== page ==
“I should go.  Sam, with me.”

“Good luck,” I said.  “Sorry to pass the ball like this.”

“It’s fine.  Good luck to you too, Victoria.”

I checked my phone, waiting painful minutes for sites to load.

She’d said I could help tonight or tomorrow.  That things would get bad starting tomorrow.

The news sites already had multiple headlines with the word ‘war’ followed by a question mark.  And things were expected to get worse tomorrow?

No, I’d go tonight.

I’d fly, even.  I messaged Crystal.


I let myself into Crystal’s apartment through the balcony, using the key Crystal had given me on the sliding glass door.

“I’m here,” I called out.

I was about to step from the living room to the hallway when a red-tinted forcefield appeared across the path, blocking my way.

“One moment!” Crystal called out.

I turned my back to the forcefield and leaned against it, my arms folded.  “Can I talk to you from here?”


“The headlines are saying war,” I said.  “And you’re being brought in.”

“Could go that way,” Crystal said.  “It’s wonky.  Two sides are butting heads and we’ve got another world that’s pretty upset.”

“I’ve only heard bits and pieces from some others and the news.  Is it a strike?”

“Not a strike.  I’m dressed now, you can come through,” Crystal said.  The forcefield disappeared, and I used flight to keep from falling, turning myself around before walking down the hallway and around the bend to Crystal’s room.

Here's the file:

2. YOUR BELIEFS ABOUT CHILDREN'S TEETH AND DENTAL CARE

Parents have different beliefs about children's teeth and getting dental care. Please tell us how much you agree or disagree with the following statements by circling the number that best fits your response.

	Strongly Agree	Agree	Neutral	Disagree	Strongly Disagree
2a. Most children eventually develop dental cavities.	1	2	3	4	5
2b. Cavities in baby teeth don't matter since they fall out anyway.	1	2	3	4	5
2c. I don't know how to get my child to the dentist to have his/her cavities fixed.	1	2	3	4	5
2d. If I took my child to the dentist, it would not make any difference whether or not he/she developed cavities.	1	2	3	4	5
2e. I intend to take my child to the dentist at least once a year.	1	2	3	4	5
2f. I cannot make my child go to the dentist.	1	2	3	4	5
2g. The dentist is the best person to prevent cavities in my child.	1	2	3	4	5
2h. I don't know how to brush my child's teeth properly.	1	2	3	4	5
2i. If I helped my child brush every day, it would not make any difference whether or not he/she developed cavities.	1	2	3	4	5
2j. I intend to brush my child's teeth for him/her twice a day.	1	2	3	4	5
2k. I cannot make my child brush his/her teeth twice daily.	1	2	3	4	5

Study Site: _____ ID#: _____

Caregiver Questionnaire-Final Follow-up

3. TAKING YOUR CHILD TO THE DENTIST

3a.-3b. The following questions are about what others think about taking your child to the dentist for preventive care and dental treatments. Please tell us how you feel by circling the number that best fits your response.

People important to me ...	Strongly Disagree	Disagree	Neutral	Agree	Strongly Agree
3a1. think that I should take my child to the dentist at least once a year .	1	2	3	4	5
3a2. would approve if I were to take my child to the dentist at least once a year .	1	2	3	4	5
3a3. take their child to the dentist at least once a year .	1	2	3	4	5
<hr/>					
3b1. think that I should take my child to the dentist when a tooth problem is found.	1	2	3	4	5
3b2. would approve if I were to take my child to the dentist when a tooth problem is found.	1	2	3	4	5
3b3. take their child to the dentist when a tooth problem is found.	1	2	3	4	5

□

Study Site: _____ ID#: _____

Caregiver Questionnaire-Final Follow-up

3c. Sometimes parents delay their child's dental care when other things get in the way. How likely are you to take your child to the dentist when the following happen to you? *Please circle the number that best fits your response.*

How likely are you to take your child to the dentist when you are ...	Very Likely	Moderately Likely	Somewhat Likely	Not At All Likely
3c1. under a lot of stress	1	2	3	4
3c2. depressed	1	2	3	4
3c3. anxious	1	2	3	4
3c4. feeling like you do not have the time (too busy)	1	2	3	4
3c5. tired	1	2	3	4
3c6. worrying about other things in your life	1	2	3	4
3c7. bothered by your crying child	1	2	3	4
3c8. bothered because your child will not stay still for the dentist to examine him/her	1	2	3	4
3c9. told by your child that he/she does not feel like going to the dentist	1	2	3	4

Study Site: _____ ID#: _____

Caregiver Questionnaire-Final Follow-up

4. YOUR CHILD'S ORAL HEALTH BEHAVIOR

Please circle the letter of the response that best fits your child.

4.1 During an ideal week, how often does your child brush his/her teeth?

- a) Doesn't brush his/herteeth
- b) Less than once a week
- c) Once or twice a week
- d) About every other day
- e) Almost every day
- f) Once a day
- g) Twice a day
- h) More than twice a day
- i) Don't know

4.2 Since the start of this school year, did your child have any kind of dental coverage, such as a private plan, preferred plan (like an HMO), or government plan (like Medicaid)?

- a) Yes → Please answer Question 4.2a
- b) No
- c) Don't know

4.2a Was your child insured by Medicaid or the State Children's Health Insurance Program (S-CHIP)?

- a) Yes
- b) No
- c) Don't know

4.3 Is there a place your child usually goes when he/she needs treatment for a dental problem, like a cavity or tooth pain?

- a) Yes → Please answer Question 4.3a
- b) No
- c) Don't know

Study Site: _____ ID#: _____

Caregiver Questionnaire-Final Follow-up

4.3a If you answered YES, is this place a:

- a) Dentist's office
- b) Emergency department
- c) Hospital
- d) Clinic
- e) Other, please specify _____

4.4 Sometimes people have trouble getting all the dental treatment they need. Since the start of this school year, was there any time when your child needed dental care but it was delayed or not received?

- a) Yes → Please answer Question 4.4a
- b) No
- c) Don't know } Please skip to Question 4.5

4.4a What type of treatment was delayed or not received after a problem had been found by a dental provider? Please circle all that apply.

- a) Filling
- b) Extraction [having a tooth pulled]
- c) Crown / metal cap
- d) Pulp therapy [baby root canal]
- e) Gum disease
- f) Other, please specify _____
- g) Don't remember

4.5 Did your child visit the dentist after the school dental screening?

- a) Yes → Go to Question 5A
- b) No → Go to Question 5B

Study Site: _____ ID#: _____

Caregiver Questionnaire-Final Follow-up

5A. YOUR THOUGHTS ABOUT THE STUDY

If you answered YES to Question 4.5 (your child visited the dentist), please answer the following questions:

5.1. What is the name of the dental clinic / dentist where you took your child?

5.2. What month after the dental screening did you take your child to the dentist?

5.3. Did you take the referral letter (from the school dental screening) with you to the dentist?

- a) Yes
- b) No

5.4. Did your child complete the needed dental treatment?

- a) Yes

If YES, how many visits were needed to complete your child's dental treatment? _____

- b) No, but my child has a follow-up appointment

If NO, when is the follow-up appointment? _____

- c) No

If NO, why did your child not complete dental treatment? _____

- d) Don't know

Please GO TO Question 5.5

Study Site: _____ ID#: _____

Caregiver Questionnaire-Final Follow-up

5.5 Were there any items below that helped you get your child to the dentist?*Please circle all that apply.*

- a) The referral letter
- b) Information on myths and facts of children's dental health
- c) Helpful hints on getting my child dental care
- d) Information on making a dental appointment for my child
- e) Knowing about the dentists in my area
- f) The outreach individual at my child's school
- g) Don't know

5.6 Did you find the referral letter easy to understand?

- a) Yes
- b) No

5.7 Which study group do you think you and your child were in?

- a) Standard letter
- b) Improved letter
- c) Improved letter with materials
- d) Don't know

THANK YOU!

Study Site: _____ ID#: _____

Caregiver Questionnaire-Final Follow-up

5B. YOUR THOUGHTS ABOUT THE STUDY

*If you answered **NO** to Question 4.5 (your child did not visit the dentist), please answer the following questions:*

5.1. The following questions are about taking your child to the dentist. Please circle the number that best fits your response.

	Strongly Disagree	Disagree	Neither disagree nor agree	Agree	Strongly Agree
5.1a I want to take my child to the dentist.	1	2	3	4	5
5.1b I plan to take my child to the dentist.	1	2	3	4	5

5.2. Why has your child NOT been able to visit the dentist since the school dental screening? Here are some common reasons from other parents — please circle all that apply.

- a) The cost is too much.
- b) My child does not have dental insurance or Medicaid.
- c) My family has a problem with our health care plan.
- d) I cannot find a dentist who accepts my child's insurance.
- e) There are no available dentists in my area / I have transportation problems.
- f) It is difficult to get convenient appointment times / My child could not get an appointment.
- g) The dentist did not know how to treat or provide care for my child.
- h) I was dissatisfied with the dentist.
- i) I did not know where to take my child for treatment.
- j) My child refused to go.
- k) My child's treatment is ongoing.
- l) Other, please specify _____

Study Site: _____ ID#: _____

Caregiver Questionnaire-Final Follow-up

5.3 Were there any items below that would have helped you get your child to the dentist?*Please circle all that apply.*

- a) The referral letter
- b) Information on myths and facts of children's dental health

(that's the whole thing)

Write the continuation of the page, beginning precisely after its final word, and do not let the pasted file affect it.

Crystal had already been in costume and with her group when she’d been ordered to get ready and be at the location within half an hour.  She was using the opportunity to help get me organized.  She’d showered while waiting for me, she’d donned her costume, and she was combing wet hair now.

Her costume was white, with her usual symbol on it, the arrow pointing down and to the side, with a stream of lines flowing from the back of the arrow, over one shoulder.  She wore a jacket with it, a near-black gray, given a faint magenta-red tint.  ‘PRTCJ’ was printed on the back in big white letters.  A lone stylized chevron was on the sleeve.

There were things to be said about it, about the militaristic tilt of the group, the way the PRT and the Protectorate had broken in such a way that the Wardens had sprung up from one large chunk of the image, presentation and ideals.  Crystal’s parahuman miltary thing was crudely forged from another chunk of what the PRT had been: the PRT’s old laws, rules, and discipline.  A military-esque force without a government to serve or a hard and fast system of law to back it up.

But it was Crystal’s call.  Crystal’s thing.  I held my tongue.

“My closet,” she said.  “Black trash bags.  Never throwing things away pays off.  It’s one of the sample batches.”